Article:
Picayune School District prepared for cuts in short-term from state, federal sources
Published 7:00 am Thursday, April 27, 2017
The possibility of future cuts coming to the education system was discussed during Tuesday’s Picayune School District Board of Trustees meeting.
While nothing is set in stone just yet, Assistant Superintendent Brent Harrell said the District is prepared for another budget cut from the state and federal levels.
The topic came up during Tuesday’s meeting. District Finance Director Lisa Persick said she expects an 8.7 percent reduction in Mississippi Adequate Education Program funding for the coming fiscal year, which provides most of the funding for special education, Harrell said. Director of Exceptional Education Diane Wise expressed concern about the status of the District’s special education program and what further cuts could mean to staff numbers after hearing that news.
In a phone interview conducted Wednesday, Harrell said there are two special education teachers in the preschool level, and six more in kindergarten through eighth grades.
By Friday, the District will know if cuts will also be made to federal funding, called Title 1 and Title 2 funding. That money pays the salaries of 15 paraprofessionals that assist the teachers in special education. However, there are several other paraprofessionals whose salaries are funded by the District directly.
If Title 2 is cut long-term, Harrell expects the District to have to consider cutting the number of teachers.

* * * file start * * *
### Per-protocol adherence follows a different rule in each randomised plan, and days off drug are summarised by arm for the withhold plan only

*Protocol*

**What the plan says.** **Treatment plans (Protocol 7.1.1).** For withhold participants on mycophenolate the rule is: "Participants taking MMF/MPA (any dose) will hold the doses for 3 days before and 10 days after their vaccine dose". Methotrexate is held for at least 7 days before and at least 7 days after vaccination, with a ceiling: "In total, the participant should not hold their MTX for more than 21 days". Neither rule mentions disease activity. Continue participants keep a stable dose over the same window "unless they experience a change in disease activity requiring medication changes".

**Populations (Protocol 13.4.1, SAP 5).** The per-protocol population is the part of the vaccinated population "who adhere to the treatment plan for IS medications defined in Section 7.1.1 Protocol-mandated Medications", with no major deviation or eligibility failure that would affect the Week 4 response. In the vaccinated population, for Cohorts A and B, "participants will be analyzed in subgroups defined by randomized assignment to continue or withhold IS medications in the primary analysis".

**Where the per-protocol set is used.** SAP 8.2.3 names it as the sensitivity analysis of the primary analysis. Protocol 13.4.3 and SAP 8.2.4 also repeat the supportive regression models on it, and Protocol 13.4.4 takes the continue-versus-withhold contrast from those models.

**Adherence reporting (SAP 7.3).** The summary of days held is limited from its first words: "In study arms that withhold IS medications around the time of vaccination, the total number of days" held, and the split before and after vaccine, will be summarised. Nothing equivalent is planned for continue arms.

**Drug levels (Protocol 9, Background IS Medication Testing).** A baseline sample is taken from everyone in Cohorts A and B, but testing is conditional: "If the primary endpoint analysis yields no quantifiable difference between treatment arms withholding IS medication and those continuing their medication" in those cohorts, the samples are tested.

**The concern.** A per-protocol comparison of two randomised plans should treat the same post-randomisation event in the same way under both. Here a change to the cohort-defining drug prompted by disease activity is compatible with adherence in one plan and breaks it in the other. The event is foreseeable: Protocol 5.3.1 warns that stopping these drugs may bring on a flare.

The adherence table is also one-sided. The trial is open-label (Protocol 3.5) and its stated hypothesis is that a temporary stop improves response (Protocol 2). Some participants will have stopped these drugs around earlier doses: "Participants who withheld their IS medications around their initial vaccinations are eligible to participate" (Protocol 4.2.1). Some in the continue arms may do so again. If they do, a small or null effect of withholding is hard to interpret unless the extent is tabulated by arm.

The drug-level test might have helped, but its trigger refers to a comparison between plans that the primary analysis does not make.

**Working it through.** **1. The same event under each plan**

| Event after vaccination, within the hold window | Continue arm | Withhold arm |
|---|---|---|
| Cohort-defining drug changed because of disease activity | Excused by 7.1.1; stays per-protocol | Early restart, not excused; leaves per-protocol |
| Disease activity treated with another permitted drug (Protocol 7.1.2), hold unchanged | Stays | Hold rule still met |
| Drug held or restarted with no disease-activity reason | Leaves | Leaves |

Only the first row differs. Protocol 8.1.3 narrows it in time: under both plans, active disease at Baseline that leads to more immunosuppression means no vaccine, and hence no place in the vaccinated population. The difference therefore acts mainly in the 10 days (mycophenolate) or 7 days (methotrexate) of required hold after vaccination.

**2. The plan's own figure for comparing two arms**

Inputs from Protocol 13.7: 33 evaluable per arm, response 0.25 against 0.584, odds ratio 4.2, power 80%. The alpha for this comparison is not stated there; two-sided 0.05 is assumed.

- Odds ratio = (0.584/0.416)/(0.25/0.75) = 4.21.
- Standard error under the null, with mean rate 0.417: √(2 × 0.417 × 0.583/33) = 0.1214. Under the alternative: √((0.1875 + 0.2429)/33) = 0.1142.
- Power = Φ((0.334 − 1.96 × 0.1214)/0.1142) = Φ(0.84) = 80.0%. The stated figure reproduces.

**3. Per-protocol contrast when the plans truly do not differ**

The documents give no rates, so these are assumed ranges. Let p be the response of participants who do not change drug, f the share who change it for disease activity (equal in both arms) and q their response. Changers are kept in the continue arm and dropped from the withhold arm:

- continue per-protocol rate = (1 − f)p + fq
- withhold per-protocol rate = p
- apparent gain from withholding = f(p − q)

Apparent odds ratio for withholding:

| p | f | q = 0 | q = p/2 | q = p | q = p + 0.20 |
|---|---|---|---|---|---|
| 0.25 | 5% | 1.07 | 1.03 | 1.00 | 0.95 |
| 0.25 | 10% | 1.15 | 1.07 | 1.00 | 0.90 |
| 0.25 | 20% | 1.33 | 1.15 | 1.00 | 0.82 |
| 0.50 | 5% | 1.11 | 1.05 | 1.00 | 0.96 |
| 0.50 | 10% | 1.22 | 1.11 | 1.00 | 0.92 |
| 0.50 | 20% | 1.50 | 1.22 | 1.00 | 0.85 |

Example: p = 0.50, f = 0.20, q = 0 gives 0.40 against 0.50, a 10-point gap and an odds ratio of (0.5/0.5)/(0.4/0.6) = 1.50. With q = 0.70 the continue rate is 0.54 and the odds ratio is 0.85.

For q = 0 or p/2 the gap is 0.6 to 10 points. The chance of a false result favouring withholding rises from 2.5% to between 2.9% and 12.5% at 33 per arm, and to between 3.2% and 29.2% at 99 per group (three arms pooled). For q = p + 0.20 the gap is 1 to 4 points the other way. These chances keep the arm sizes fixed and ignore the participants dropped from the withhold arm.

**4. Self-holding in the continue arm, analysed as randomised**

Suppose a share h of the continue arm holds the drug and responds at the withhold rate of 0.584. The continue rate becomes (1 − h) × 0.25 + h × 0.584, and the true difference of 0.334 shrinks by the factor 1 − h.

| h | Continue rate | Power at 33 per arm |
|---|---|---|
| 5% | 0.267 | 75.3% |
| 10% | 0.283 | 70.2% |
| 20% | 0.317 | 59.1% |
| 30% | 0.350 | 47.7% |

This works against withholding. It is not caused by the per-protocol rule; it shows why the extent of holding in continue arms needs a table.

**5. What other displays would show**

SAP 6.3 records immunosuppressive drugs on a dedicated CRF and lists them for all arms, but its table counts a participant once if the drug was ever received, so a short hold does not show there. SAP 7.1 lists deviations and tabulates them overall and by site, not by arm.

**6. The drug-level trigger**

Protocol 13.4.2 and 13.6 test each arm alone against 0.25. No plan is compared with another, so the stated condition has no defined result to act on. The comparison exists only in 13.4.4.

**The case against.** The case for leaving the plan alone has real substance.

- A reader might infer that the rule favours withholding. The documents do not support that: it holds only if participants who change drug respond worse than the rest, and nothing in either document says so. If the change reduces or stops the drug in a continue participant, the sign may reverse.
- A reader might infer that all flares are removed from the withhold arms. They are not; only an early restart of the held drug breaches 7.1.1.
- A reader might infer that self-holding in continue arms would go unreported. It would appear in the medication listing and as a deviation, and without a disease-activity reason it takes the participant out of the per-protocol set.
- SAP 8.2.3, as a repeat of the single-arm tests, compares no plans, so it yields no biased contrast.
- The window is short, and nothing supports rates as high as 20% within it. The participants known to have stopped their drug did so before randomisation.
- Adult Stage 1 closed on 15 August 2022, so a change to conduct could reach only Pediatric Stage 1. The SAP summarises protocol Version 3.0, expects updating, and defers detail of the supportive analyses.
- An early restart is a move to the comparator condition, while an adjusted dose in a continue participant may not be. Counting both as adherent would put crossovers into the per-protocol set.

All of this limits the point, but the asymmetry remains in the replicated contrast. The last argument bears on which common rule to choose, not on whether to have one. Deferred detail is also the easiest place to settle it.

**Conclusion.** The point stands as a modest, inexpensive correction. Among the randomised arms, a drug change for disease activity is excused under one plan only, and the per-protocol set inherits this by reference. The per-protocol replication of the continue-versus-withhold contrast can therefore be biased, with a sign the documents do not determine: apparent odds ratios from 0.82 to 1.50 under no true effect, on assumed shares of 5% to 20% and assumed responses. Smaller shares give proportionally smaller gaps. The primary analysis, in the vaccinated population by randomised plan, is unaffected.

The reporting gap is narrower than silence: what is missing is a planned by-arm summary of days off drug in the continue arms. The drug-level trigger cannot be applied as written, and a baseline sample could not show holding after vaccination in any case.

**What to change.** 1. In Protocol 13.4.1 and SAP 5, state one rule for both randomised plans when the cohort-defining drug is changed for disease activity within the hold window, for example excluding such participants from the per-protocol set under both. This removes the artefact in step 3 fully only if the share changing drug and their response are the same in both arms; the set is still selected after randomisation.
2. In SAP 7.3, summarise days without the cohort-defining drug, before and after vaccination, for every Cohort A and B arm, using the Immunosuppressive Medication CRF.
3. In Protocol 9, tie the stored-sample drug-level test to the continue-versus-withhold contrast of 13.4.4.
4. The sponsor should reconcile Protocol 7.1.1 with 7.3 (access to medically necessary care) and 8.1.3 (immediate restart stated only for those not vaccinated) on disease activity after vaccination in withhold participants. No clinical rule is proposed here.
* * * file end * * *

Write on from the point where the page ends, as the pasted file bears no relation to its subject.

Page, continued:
But if the cuts are made this year, Harrell said the District planned to carry 15 percent of the funding from this year to the next. If the cuts are long-term, then the problem would become larger, leading to staff cuts.
In other business, Board member Frank Feeley asked District administrators about the high level of travel and how much substitute teachers are paid.
Shaw said that some of the travel was due to an ongoing audit at the time, which prevented the use of new District-owned vehicles.
Feeley asked that a travel policy be drafted.
In relation to substitute teacher pay, Harrell said the District spent $500,000 to pay substitute teachers and at times it’s hard to find someone to substitute when a teacher is out. Harrell’s answer led Feeley to ask why teachers are not at work, and point out that maybe the District is paying substitutes too little for their time. No decision was made on either matter.